If the daffodils are poking through, I use my fingers to pull back the leaves. I fear that a rake will damage the tender stems and flower buds. In other places where bulbs are not up yet, I use a rake and gently rake off the leaves. Sometimes I will bring along a scrap of plywood or a 6-inch plank to stand on as I work, minimizing compaction.

This is when I prune blueberry bushes. By now it is easy to identify the fat, round fruit buds as opposed to the skinny little leaf buds. I remove branches that aren’t producing fruit, allowing for more sunshine to get into my plants.

hand holding small buds of blueberry plant
Blueberry fruit buds are fat, leaf buds are not. Courtesy photo.

For the past few years a foreign fruit fly has badly damaged blueberry crops. The spotted-winged drosophila (SWD) infests ripening fruit, causing it to get mushy and unpleasant. This is in contrast to ordinary, native fruit flies that only lay eggs in over-ripe or rotting fruit.

At present the only way I know that organic growers can prevent damage is to cover bushes with row cover or a very fine mesh. But that is a big bother when it is time to start picking. The SWD appears fairly late in summer, so early-ripening varieties can sometimes avoid them.

Of course if you haven’t cut back all your perennials, spring is a good time to do that. I like to wait until spring to cut back some perennial flowers with seeds. Finches and other seed-eaters enjoy the seeds, particularly when bigger, greedy and aggressive birds or squirrels are hogging the seeds at the feeder.

In the fall I usually do a good job of weeding and mulching the vegetable garden with fallen leaves or straw. In the spring I rake the mulch of my wide raised beds so that the sun can help to dry out and warm up the beds. I leave the mulch in the walkways to inhibit weeds, and later I will add new mulch around my tomatoes and other plants.

My roses haven’t woken up yet, or not by the time I wrote this, but will soon. I have a dozen or more roses and most are very hardy. I particularly like the Knockout rose series. They are very resistant to diseases, do not seem to attract Japanese beetles or rose chafers, and are very vigorous. But each spring I need to cut back the canes to a point where the tissue has not been winter damaged.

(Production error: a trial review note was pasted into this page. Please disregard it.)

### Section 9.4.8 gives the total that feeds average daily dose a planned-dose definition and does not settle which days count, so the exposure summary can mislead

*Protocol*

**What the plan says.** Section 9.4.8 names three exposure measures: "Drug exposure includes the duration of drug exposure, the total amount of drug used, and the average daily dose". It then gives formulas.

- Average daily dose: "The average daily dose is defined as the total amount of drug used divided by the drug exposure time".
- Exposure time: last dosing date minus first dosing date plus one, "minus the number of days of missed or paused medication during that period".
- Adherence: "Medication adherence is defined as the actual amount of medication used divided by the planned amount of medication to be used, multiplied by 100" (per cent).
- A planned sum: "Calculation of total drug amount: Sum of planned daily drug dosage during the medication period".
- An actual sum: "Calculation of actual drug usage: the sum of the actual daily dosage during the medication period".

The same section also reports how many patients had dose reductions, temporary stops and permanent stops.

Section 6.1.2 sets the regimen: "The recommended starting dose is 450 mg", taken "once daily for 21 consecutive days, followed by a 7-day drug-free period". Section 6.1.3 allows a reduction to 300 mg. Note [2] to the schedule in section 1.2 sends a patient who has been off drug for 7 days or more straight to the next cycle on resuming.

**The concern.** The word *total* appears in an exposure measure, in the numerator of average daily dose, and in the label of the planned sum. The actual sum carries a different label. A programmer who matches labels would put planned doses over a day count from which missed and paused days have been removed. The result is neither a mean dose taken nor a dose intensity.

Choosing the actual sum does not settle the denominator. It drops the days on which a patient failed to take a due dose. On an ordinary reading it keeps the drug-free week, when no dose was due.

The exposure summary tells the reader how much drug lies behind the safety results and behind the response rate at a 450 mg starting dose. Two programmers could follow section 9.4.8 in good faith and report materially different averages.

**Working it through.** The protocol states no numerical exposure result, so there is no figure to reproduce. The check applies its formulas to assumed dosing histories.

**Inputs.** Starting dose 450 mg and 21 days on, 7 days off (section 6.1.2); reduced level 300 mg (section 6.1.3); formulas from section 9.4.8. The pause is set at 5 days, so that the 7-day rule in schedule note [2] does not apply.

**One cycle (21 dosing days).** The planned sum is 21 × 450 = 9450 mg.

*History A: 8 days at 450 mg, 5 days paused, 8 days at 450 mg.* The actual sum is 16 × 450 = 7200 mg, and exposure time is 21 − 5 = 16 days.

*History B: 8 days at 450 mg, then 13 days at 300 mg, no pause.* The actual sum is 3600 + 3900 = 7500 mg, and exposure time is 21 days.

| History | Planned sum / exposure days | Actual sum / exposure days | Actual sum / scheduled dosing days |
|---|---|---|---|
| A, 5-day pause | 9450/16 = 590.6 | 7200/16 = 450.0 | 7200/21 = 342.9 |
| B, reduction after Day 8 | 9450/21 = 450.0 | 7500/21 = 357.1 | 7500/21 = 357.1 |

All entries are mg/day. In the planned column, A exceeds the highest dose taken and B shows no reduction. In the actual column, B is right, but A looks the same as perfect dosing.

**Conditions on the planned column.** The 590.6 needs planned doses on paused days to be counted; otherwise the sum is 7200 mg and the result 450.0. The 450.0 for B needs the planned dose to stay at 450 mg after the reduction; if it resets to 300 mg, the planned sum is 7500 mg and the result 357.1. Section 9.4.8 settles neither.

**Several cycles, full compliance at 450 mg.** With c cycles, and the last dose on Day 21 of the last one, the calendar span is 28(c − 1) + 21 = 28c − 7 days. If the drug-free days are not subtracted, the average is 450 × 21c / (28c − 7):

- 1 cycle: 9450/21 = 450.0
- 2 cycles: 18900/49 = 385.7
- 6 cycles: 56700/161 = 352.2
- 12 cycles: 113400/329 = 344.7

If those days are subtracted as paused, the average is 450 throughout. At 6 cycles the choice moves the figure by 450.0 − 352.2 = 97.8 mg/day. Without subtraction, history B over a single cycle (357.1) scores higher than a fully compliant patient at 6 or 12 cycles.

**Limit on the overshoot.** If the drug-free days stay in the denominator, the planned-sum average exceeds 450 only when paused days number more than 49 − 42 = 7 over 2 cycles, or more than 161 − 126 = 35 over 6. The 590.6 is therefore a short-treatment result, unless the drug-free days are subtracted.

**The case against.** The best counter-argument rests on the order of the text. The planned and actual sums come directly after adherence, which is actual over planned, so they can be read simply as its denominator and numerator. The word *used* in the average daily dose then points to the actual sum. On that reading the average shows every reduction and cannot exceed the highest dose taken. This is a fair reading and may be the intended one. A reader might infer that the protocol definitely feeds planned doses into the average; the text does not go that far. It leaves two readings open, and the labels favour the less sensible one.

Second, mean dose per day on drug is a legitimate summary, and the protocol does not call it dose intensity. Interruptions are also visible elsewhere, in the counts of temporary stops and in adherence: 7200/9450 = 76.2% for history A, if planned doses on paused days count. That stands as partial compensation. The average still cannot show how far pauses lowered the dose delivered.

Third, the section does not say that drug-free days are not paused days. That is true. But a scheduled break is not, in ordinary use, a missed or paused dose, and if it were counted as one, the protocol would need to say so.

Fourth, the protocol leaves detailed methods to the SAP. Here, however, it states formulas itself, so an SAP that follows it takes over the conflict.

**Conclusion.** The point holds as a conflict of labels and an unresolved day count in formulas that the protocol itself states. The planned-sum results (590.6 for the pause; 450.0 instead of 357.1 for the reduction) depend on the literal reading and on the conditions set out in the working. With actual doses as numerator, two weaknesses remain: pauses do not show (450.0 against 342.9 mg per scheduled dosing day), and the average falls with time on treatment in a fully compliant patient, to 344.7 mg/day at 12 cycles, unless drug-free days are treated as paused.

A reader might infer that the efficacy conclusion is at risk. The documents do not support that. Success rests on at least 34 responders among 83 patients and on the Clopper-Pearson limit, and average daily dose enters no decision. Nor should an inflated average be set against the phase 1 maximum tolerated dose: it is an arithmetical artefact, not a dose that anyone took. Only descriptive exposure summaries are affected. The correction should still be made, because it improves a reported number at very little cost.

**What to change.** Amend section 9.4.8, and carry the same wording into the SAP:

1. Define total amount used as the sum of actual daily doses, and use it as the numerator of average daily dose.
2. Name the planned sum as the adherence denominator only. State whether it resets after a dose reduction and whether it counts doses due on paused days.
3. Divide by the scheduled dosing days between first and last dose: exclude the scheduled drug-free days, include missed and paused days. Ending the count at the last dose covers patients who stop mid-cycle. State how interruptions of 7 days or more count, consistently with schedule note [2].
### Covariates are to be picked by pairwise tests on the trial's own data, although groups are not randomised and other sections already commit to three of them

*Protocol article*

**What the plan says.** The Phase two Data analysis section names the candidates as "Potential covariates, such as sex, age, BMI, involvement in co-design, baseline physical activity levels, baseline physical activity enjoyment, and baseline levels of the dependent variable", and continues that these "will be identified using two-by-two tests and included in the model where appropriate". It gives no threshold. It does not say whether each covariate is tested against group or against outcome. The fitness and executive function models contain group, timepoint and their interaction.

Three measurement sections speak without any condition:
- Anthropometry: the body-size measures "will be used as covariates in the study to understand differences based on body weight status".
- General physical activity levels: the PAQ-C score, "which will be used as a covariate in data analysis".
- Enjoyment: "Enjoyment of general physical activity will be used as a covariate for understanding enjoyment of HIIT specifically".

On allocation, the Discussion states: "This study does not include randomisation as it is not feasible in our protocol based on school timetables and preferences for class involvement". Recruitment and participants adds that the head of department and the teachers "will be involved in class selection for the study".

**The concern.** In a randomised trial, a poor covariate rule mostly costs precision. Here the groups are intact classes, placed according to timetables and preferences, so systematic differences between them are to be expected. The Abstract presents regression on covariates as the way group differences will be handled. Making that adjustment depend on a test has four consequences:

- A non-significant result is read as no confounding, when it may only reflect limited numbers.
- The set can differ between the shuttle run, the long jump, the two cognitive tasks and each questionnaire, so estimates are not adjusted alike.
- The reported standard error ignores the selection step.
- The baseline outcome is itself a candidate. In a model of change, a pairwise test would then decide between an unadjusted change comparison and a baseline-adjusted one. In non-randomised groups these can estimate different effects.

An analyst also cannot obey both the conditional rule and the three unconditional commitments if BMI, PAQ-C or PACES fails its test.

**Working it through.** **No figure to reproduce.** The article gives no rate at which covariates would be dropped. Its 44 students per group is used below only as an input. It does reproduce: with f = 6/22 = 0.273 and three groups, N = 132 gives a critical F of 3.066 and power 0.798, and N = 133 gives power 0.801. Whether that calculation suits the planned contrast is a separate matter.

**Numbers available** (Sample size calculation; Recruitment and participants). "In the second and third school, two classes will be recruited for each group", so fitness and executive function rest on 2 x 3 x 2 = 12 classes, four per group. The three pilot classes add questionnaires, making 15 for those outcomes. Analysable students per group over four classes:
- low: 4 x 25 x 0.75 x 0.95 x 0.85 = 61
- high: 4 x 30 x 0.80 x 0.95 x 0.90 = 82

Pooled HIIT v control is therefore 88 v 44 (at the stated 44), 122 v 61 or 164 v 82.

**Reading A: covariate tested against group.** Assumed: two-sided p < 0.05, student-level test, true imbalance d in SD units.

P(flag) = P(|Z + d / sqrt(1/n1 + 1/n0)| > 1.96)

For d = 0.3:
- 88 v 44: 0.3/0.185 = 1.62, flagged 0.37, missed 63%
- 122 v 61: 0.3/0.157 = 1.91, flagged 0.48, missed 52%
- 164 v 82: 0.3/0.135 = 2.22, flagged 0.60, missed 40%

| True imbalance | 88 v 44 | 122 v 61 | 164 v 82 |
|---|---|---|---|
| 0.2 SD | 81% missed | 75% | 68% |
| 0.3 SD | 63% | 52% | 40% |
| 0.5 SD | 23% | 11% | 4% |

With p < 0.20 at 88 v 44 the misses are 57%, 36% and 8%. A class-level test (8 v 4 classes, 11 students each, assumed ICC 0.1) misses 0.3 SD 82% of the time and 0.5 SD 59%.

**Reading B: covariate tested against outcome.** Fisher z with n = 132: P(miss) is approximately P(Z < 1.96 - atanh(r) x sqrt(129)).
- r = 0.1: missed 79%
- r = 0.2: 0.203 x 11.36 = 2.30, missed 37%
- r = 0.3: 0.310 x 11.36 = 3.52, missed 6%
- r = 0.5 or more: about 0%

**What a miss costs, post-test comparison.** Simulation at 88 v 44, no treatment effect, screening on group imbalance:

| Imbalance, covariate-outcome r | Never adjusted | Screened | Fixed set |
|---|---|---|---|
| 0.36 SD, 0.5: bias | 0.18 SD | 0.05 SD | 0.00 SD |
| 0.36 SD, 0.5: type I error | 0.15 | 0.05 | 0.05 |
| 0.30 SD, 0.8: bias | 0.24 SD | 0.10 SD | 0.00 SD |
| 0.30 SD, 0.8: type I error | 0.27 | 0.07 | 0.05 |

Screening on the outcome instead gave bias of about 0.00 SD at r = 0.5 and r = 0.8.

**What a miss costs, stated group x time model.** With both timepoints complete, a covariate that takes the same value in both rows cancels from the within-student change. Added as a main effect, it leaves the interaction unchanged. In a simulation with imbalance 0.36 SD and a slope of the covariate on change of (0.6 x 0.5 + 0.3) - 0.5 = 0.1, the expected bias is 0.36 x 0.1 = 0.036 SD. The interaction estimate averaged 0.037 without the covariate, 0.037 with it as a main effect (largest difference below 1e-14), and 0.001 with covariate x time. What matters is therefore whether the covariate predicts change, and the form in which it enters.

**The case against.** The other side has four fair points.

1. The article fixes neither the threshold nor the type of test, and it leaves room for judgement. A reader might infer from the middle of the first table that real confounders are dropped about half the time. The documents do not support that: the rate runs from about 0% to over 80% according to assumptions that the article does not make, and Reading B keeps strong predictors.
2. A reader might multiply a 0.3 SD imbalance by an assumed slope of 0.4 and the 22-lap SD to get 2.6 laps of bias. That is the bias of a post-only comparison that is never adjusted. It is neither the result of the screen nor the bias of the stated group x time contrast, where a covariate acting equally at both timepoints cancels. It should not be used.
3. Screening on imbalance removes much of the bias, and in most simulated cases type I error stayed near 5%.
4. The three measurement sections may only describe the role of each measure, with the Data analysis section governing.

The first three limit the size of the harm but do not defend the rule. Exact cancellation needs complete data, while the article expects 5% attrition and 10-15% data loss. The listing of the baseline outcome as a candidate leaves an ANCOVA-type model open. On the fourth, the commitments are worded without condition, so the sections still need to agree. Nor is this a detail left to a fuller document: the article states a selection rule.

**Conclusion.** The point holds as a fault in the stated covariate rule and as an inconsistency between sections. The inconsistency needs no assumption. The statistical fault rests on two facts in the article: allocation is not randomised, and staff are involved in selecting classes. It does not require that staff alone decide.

You can easily tell if the stems of your roses are alive by rubbing a stem gently with your thumbnail. If it shows green, it is alive. If it is not green, it is dead. Cut back any stem to a place where there is a bud on tissue that is alive. Or you can wait until they leaf out, and cut back the dead parts. If you have a few shoots that got much taller than the rest of the plant, you should cut those back for aesthetic reasons.

Spring is also a good time to pay attention to the “volunteer” shrubs and trees that show up uninvited. There are several invasive species that birds plant seemingly “willy-nilly” anywhere they perch. Seeds pass through them and start growing without your help. But you should pull these shrubs and trees before they get so big you need a backhoe!

Here are some to look for: bush honeysuckle (Lonicera spp.), barberry (Berberis thunbergii), burning bush (Euonymus alatus), Autumn Olive (Elaeagnus umbellata), blunt-leaved privet (Ligustrum obtusifolium) and the vine Oriental bittersweet (Celastrus orbiculatus). Norway maple (Acer platanoides) and common buckthorn (Rhamnus cathartica) are trees that are also common and invasive.

Why worry about invasives now? They are more obvious in the landscape. Most get a jump on the growing season by putting on leaves while our native plants are still asleep. Plus, you have time now. So go dig them out if you can. Cutting them down usually just stimulates them to set up many new plants from their roots.